In my system designs all of the waste from the fish tanks go to aerobic digesters to digest the solids. The results is a highly enriched nutrient product which is perfect for the growing of plant crops. These digesters can be set up to serve two purposes at the same time. One of course is to provide food for the aquaponic crops. The second is the drains fields can be set up much like a house hold septic system and the excess water can be discharged this way. I am not a big fan of doing this because there is still nutrient in the water. However, the best way to get rid of the excess water is by applying it to crop fields. Because it is already digested it is ready for plant or grass consumption unlike other animal waste that has to lay one the ground for a while so it can breakdown. In the state of Maryland and most other states, fish waste is viewed like any other animal waste so there is no special certification here. There is little difference between fish waste and that of a cow except that it is applied as a liquid instead of a solid. Most cattle farms in the country these days send the cow manure to a waste pit to allow it to turn to liquid first.

In a fish system you can expect to discharge about 3% of the water per day through filtration. As mentioned, in my designs the water goes to the digester holding tanks. If you have a 5 tank 25,000 system and 12,000 square feet of plant crops growing, they are going to use up every bit of this water and then some.

There is no extra discharge during any tank changes. All systems have what we call buffer tanks in them to save the water for reloading. It is not unsual for operators to drain some of the fish tank water to the aquaponic digesters to make up for the plants usage and then add fresh water to the fish tank.

One of the biggest myths there is by critics of the industry is the “Creation” of pathogens in a fish system. Any pathogen, virus or other fish disease found in a fish tank came in from the wild. In other words, if you get some disease in your tank you can just bet it came from someone bringing it from outside local sources.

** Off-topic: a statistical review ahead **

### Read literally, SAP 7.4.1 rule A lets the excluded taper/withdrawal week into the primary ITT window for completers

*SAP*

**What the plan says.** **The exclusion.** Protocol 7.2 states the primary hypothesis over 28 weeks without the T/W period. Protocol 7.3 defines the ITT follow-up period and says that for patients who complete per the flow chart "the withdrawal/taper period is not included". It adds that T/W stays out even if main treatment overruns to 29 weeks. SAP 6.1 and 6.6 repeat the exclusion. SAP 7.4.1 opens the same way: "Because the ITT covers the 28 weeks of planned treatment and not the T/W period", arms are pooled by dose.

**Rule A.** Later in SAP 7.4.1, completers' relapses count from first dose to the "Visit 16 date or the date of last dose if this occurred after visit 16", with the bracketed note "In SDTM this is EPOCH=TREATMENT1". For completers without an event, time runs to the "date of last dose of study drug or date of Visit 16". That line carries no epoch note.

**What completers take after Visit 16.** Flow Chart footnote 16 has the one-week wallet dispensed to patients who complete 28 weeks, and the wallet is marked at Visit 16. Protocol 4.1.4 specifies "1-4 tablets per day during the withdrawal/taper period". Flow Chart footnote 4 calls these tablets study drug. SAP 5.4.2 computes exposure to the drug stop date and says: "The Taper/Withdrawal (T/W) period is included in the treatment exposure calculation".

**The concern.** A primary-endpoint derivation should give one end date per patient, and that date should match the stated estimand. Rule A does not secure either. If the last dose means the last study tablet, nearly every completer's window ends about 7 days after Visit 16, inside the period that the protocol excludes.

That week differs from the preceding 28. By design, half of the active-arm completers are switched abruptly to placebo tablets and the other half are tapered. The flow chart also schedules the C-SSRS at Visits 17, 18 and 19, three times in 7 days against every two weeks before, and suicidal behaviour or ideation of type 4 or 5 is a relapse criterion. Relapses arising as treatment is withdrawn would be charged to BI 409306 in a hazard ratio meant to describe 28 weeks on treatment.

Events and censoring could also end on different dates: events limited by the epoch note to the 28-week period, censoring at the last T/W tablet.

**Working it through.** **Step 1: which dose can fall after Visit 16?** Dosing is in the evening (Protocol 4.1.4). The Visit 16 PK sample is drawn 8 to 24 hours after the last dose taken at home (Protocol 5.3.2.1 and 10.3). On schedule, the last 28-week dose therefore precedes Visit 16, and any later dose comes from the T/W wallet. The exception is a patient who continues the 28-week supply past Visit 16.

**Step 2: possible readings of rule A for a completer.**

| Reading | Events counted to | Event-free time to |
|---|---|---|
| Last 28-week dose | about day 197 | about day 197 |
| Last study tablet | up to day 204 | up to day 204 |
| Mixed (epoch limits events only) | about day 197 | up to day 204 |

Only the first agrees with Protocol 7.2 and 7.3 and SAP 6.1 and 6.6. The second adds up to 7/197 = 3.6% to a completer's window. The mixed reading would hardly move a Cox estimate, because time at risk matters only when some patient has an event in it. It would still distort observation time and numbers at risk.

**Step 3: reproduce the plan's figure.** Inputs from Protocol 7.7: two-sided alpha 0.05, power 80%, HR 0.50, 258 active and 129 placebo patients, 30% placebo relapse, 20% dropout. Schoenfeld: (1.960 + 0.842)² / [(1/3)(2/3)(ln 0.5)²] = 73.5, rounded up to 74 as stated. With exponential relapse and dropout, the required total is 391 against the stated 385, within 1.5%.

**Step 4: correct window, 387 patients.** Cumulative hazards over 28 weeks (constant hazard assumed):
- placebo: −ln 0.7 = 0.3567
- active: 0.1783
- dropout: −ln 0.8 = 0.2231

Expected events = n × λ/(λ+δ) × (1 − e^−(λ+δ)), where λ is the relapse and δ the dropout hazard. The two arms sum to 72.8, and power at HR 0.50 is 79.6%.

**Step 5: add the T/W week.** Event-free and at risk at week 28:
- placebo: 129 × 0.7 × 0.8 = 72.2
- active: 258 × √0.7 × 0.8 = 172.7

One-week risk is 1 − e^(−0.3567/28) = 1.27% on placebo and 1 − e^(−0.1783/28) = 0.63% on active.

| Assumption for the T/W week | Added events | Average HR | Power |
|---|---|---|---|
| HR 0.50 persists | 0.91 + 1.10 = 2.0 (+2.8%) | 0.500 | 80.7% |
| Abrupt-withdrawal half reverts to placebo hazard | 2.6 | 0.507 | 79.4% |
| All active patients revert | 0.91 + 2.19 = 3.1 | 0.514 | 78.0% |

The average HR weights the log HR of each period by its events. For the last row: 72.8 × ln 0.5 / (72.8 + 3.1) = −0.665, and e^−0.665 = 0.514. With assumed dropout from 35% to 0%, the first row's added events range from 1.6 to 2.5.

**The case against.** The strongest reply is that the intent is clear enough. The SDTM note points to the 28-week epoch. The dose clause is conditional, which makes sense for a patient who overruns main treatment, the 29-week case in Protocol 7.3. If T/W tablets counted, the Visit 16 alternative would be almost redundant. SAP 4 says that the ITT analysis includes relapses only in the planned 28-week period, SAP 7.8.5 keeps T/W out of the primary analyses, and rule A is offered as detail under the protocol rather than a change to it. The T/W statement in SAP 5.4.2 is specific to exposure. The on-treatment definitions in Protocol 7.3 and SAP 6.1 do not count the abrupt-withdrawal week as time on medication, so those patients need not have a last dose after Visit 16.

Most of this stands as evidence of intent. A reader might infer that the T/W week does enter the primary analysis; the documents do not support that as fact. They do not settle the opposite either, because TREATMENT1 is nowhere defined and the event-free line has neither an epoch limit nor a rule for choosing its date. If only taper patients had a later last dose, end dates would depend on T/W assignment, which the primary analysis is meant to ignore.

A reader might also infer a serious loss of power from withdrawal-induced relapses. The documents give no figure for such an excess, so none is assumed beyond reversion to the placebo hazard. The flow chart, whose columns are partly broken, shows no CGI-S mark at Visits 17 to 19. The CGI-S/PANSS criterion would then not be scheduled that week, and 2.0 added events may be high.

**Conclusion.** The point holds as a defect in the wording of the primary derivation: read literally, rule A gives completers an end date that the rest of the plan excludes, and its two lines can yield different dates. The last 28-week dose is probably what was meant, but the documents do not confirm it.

Back in the 1980’s here in Maryland Columnaris  was found in our fish tanks. One particular critic of the industry, who had a special interest political agenda, made a big deal out of it. He actually claimed that because we were growing these fish indoors we have “Created” a new kind of disease and that the wild fish would be destroyed. A study of the Chesapeake Bay later that year found that the pathogen was wide spread throughout the Bay. It seems that prior to this aquaculture incident they had just never looked for it before. Therefore, for anyone to think that a fish farm can somehow “Create” a pathogen or disease that does not already exist, they are giving “God” like powers of creation to the fish farmer.

There are many steps to go through in a fish farming operation to keep the disease occurrences down. There are laws that require all hatcheries to have their fingerlings certified as being disease free before they can be shipped across state lines. Most fish farms have bio-security plans in effect to keep the visitors to a minimum and to disinfect the workers each time they enter the building. This is why many fish farms will not allow visitors.

One of the purposes of a modern indoor, Zero Discharge, fish farm is to be certain that no animal can escape the system. They can not. The only way a fish can leave this system is to be transported out by someone. There is no active stream from the tanks to an outside water source.

The labor depends on the type of system you build. In the more simple S-2005 system you will have more work to do each day and could take one person an hour or two to clean the plate filters. In the S-09 using the drum filter there is no cleaning. Aside from feeding and some little daily maintenance there is very little to do. One person can run a 10 tank system all by themselves. There are times of grading and such that having a helper would be nice.

The aquaponics are different manner. Tending and harvesting plant crops can be labor intensive. I would say a single 3,000 sq ft green house could keep one person busy all day long.